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Evaluating operating costs of melt systems.

Selecting the right melting furnace for a nonferrous foundry requires, first, an accurate analysis of expected melting and capital costs associated with energy usage, materials, refractories, labor, maintenance and pollution controls. Relating all of these operating costs to different melting systems can challenge most foundrymen, but now a computer-based nonferrous melting cost model can make the task more precise.

The model, based on information obtained from surveys of the foundry industry by the Center for Materials Production (CMP), considers all of the variables that are important to the selection process. The computer program's user responds to interactive questions and, when completed, the model's results can assist in the evaluation of competing furnace systems.

The CMP is an R&D organization funded by the Electric Power Research Institute and operated by Carnegie Mellon University's Research Institute. Using basic operating and cost data gathered from foundrymen and related to practical cast metal economics and manufacturing, the computer program incorporates many practical and some often overlooked suggestions to aid in the

selection and evaluation of a melting system for any given set of operating circumstances.

These considerations are grouped into seven areas:

* Metal-the melt loss occurring in certain

alloys and melting systems can

be more important economically than

other factors. A melting system's ability

to handle lower cost charge materials

and the ease with which alloys

can be changed can have a marked

effect on melting economics. Current

customer quality demands also

mandate systems that have the flexibility

to control metal analysis and


* Energy-the cost of the energy consumed

by melting is a significant cost

and the program reflects the melter's

concern for knowing and controlling energy efficiency and energy unit cost.

Melting Labor-foundrymen frequently consider labor virtually equal for all types of melting, but a careful analysis of the hours required for melting is a necessary cost determinant. The survey revealed that the two most variable cost items by furnace type are the hourly labor rates and training time for melters. The program reflects the implication by survey respondents that certain furnaces require more highly trained melters than do others. Maintenance-the survey revealed two maintenance costs that deserve close attention when comparing old and new melting systems: what costs come from the lost time due to breakdowns in the old system, and what is the reliability history of the new melting alternatives?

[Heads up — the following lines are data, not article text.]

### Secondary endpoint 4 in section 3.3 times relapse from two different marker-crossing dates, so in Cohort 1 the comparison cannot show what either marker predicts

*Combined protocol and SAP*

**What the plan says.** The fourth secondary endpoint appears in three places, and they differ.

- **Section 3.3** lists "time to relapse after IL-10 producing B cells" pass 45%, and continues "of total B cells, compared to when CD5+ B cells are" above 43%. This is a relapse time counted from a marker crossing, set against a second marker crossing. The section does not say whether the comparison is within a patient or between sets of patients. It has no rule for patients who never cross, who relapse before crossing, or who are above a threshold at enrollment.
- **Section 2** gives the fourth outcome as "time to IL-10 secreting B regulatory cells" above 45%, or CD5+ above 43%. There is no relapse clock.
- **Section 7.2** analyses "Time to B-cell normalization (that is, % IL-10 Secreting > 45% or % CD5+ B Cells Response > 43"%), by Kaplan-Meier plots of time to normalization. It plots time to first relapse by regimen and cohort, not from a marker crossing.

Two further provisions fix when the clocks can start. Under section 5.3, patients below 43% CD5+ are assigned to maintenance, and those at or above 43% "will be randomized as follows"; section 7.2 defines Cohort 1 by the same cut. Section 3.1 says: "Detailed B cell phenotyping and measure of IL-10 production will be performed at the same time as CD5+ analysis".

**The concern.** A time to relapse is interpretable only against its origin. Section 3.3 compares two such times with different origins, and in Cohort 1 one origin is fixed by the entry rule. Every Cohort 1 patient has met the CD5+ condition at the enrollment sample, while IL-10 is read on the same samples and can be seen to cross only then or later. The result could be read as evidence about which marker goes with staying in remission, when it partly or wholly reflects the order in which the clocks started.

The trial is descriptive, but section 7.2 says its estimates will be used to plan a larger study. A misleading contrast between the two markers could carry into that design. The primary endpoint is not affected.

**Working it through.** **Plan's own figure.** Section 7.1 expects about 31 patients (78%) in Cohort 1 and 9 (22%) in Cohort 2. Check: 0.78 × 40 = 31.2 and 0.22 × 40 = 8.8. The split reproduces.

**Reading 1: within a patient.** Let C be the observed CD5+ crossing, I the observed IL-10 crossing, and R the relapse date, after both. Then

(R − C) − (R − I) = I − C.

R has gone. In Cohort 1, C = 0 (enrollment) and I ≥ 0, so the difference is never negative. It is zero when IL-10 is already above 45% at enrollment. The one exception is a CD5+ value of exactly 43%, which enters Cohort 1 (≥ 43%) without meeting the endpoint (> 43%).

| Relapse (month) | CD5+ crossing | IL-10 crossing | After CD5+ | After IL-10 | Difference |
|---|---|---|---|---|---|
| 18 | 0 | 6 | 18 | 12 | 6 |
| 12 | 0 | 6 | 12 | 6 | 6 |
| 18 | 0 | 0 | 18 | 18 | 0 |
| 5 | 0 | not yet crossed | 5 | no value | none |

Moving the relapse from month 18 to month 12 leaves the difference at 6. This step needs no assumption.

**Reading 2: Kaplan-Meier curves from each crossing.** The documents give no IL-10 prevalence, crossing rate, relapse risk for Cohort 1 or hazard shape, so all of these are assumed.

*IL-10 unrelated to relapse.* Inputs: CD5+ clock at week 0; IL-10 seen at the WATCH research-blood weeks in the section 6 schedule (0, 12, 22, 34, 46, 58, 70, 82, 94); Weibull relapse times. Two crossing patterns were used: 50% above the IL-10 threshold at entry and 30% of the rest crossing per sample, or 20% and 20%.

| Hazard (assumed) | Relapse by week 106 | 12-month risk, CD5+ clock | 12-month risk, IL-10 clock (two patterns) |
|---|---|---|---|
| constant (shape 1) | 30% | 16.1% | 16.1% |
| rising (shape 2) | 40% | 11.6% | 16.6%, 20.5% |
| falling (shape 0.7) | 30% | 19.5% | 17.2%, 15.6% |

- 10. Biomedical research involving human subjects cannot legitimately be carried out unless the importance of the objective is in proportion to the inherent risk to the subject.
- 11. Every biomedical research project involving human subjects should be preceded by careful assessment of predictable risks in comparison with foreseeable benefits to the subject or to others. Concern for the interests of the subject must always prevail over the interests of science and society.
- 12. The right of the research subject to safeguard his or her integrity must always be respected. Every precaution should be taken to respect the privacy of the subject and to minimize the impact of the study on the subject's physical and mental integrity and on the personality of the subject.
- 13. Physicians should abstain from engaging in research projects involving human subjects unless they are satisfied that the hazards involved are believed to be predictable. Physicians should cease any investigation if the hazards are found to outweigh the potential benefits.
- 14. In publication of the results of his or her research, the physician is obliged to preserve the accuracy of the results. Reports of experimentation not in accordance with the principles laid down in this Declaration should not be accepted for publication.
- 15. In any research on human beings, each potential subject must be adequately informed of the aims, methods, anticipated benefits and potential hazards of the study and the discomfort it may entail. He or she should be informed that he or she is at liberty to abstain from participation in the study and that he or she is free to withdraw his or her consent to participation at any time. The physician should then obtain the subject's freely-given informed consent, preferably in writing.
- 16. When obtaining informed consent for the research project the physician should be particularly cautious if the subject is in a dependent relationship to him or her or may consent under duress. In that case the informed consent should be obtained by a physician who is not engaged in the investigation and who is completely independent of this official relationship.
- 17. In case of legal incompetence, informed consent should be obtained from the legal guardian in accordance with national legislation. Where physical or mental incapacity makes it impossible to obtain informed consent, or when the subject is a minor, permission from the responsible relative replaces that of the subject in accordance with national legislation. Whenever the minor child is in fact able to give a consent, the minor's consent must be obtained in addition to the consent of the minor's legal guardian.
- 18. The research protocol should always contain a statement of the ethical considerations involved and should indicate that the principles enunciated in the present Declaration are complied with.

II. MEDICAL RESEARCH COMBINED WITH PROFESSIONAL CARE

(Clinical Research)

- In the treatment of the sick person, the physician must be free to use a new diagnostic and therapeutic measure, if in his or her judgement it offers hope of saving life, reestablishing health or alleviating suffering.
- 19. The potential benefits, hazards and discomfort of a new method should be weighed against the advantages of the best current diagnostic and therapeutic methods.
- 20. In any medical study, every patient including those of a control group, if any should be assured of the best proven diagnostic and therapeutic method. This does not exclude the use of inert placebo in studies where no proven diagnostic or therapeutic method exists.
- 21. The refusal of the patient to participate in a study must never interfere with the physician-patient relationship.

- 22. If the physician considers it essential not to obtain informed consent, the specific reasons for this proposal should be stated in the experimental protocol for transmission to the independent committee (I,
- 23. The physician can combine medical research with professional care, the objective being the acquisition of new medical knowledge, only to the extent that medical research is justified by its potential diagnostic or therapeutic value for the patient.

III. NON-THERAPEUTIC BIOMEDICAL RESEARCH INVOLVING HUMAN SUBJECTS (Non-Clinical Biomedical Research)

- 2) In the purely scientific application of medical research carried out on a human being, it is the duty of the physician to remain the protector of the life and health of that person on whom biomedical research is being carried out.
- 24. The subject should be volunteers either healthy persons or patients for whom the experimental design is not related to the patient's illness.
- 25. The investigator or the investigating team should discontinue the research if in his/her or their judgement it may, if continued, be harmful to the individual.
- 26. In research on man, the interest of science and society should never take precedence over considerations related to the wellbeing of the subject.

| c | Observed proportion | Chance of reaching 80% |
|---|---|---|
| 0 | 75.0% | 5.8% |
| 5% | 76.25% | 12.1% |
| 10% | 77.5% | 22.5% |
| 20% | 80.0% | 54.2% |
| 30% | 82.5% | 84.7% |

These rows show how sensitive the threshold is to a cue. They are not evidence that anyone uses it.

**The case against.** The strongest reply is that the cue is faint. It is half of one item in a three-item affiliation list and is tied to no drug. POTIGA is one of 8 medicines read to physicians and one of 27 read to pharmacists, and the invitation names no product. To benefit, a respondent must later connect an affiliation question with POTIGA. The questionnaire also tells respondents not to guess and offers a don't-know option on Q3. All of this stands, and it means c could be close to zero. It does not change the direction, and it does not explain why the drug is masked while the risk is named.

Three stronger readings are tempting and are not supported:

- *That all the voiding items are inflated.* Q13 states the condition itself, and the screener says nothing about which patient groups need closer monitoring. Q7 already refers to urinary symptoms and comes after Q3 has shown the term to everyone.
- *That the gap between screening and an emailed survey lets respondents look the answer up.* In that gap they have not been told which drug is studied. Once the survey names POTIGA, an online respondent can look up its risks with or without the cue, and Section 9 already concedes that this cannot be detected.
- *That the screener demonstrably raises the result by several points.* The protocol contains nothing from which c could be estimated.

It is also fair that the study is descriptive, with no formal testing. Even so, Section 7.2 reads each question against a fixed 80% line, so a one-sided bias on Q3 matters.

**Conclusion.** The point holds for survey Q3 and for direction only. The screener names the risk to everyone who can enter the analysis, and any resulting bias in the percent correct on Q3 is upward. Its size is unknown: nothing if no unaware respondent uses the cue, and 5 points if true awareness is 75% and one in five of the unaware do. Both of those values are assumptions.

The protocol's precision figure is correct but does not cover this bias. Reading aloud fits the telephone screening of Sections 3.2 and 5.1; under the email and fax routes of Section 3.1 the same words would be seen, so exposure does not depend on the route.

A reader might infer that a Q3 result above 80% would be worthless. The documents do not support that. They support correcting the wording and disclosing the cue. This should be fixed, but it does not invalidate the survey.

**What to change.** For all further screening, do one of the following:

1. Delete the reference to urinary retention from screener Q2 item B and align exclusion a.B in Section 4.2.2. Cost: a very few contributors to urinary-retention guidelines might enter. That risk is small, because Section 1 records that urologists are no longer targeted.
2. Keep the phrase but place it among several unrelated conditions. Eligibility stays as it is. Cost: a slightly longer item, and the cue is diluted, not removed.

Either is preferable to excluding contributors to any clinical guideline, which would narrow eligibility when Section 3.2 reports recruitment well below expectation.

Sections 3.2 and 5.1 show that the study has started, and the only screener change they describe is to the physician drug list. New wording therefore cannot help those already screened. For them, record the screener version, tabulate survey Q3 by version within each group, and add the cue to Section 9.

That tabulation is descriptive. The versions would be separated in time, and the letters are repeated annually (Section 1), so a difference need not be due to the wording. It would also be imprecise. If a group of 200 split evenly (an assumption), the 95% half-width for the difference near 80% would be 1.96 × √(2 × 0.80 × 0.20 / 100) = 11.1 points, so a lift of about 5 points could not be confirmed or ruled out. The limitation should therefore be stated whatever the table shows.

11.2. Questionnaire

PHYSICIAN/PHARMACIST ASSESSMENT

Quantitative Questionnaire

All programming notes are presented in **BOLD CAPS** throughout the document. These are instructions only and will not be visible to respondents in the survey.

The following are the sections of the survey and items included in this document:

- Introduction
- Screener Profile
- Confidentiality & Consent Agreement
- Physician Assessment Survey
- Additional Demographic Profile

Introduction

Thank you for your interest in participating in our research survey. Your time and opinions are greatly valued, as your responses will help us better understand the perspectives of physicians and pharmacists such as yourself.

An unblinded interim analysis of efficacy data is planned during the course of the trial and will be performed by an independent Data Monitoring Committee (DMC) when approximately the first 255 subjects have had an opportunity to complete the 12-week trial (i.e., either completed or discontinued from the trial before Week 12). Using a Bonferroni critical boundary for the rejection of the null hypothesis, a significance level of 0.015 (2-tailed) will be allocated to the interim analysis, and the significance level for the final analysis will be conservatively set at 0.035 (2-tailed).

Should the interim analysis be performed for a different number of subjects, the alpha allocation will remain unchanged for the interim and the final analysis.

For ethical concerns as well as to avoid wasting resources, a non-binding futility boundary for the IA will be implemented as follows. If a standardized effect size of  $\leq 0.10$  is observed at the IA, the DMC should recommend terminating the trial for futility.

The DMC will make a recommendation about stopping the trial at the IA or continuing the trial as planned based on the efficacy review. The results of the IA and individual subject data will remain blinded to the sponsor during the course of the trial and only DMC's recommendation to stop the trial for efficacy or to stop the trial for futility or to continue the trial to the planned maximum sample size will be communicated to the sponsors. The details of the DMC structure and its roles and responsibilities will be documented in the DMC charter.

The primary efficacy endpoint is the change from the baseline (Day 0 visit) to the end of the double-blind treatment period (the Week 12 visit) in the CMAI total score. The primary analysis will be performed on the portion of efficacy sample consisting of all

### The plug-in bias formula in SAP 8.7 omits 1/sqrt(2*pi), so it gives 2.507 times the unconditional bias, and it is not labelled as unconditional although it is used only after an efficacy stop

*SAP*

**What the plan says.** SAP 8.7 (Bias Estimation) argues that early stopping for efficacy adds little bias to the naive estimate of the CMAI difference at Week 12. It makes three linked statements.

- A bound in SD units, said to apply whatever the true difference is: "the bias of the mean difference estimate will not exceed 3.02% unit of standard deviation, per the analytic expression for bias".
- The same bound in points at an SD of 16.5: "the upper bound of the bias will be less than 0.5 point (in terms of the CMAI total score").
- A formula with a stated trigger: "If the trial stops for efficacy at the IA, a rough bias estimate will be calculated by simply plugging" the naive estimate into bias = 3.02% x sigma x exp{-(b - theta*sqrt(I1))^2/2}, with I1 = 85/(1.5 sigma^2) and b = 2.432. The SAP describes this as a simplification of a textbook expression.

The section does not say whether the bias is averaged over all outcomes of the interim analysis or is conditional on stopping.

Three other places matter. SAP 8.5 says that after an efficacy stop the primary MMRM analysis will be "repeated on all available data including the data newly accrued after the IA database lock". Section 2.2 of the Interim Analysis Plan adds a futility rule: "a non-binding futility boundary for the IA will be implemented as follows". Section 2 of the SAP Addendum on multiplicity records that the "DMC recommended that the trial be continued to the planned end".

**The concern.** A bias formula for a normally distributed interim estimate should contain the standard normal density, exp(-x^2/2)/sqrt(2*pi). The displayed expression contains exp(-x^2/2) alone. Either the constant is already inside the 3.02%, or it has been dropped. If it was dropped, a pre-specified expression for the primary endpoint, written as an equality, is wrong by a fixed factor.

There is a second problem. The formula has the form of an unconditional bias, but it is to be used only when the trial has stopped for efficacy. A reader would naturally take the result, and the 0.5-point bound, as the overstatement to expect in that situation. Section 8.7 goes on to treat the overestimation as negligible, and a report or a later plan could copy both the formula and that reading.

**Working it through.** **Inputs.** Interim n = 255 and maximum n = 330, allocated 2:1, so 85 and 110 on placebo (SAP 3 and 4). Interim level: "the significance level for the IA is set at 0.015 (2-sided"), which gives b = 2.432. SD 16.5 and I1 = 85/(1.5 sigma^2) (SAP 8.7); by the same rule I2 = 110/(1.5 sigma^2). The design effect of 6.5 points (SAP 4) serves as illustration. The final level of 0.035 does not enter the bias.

Maintenance costs include the expected frequency of maintenance, the required time and costs of replacement parts and the maintenance crew skill levels required to service various melting systems. Maintenance people qualified to work on older furnaces are not always qualified to work on the newer systems. Refractories-the labor involved in repairing refractories frequently appears in accounting summaries lumped with other melting labor while the cost of refractory materials generally has its own budget category.

When considering a new system, both labor and materials should be budgeted together. Sometimes a change in a melting system means repairs cannot be done at the same time as with previous furnaces and work formerly done on straight time may have to be performed on overtime.

Pollution Control-pollution control costs are frequently accounted for in many different areas of the melting budget. Beside the energy to run the environmental equipment, labor, maintenance and spare parts are essential considerations, as is the amount and composition of the waste product. Hauling and disposal fees for waste material have been growing tremendously and do not show signs of slowing.

Working Conditions-the survey also showed that working conditions are an economic factor; some older melting units have noise levels that demand the added expense of noise testing and work schedules that limit the amount of time employees can spend in a melting area.

There is little doubt that making a comparison of the actual operating costs of different melting systems is difficult. The results of this survey will help identify a true profile of melt cost data by including information often overlooked or otherwise obscured by faulted cost accounting practices.

The survey provides a warning about comparing the capital costs of melting systems. Frequently, when capital costs are presented for consideration, they do not include like items or all cost information. Differences in the various melting systems must be equalized before fair comparisons can be made and conclusions drawn. The Center's new computer program should answer that need.
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Title Annotation:non-ferrous foundries
Author:Svoboda, John
Publication:Modern Casting
Date:Feb 1, 1992
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